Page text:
Photo by pardeshi

8 Comments

  1. How bold you are, Zach. I salute you for that 🙂
    I learn that your key point is to appreciate ourselves better and not to be concerned too much about what people think about us. Could you provide some tips about how to behave exactly to people with higher rank or authority. Making a good first impression would mean trying to find similarities as many as we can and also appreciating what considers as important to others. If we keep saying how unique –different– ourself to others right from beginning, don’t you think it will only lead to predicament in the long run? Or am I get the wrong idea?

  2. A nice article, Zach. Thank you.
    I’m not sure when middle age begins nowadays, although what you’re advocating resonates with the adage, life begins at 40.
    My view on this is that, here in the west, with our 20th/21st century way of life, it takes us around the first 40 years of life to grow into and then get to know who we are.
    A clue to when this process kicks in (and this is just my opinion) is when someone asks you how old you are and you hesitate before you remember (or calculate) your age. For me, it was around 27, right around the time when I started to look inwardly for answers about myself, rather than outwardly.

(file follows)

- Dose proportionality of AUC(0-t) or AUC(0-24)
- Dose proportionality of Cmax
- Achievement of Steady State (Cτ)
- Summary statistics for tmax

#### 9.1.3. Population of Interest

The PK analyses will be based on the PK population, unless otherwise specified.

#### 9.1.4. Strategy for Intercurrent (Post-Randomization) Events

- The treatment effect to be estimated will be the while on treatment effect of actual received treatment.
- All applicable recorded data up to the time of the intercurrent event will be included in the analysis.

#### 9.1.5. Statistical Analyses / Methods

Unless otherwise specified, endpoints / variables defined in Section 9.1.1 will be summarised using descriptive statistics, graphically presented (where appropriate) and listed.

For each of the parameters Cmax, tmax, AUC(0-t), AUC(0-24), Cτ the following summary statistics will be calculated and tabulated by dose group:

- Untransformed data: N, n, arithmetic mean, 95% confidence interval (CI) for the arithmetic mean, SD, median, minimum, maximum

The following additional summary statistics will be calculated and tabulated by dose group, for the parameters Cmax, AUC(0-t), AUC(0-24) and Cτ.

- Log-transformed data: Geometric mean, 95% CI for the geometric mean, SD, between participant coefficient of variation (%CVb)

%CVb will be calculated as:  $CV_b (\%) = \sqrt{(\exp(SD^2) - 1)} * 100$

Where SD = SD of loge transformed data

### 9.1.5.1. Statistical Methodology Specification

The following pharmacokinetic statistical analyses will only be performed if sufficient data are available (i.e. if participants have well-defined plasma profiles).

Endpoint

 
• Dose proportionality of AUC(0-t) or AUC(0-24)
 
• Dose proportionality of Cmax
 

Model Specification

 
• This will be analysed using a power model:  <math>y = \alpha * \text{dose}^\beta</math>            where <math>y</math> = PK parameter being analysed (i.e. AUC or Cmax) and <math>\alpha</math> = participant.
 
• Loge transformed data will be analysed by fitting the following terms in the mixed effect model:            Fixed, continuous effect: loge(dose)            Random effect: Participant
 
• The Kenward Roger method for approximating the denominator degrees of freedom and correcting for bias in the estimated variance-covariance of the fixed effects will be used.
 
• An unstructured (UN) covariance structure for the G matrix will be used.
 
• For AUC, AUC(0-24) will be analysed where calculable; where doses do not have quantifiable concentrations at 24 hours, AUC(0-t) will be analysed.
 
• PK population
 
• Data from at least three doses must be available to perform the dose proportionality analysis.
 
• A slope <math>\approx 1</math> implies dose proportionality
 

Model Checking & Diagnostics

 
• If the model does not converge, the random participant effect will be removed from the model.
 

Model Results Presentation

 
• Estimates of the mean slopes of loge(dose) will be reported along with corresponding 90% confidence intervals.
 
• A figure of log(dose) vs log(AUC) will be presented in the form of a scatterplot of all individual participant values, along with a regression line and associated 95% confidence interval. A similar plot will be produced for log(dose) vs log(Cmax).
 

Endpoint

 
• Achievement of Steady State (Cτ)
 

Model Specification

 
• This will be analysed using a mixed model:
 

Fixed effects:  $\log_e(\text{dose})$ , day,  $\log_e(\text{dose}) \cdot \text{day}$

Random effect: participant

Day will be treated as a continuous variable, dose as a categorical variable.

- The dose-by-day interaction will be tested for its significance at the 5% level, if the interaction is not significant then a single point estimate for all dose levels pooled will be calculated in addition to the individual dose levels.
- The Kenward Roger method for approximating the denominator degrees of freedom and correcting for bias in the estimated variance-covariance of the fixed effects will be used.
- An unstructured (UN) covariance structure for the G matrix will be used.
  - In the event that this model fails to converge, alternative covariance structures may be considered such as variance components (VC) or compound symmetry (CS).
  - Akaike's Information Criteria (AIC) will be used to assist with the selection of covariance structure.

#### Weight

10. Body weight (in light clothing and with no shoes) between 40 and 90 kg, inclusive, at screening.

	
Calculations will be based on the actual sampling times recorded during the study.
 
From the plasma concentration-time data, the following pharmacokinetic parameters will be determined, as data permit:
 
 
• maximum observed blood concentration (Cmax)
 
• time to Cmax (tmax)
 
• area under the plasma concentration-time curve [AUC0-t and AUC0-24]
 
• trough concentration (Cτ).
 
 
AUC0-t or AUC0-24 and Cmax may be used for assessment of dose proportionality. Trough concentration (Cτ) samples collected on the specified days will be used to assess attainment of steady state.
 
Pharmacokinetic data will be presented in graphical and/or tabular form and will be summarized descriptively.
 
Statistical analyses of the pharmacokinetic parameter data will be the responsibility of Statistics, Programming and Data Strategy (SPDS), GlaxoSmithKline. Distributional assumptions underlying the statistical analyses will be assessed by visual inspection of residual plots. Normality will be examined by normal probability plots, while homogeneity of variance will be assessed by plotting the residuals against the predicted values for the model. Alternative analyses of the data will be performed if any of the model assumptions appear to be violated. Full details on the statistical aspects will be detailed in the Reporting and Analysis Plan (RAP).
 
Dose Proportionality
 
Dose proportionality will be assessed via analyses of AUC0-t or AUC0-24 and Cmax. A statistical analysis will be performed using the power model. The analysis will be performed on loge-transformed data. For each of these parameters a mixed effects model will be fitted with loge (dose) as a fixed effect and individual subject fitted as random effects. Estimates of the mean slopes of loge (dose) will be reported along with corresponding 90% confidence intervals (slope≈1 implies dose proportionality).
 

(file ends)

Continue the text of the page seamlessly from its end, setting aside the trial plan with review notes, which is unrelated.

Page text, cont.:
I’m not sure if the above is relevant to both sexes. I wonder what other people’s thoughts on this are, and if there are other ‘markers’ that offer a clue as to when we’ve started to accept ourselves for who we are.
    Your story about surfboarding made me smile. Back in my 20’s, I dated a girl who surfed, but I didn’t. All the other surfer dudes kept referring to me as the surfer chick! Unfortunately, here in the UK, we don’t have the shark problem (basking sharks perhaps), so there was no danger of those dudes ever being eaten by one. Such a pity…

  3. Thanks a lot for this post. Sometimes people really don’t make a good first impression, but later turn out to be nice. Great tips!

  4. Donald, Thank you for letting me be a part of lifeoptimizer.org. There is so much great material on your site, it is an honor to be a part of it.
    Roman & Jehangir, Thanks for the kind words. I do agree that there is something about “middle age” that lends itself towards more of an internal focus!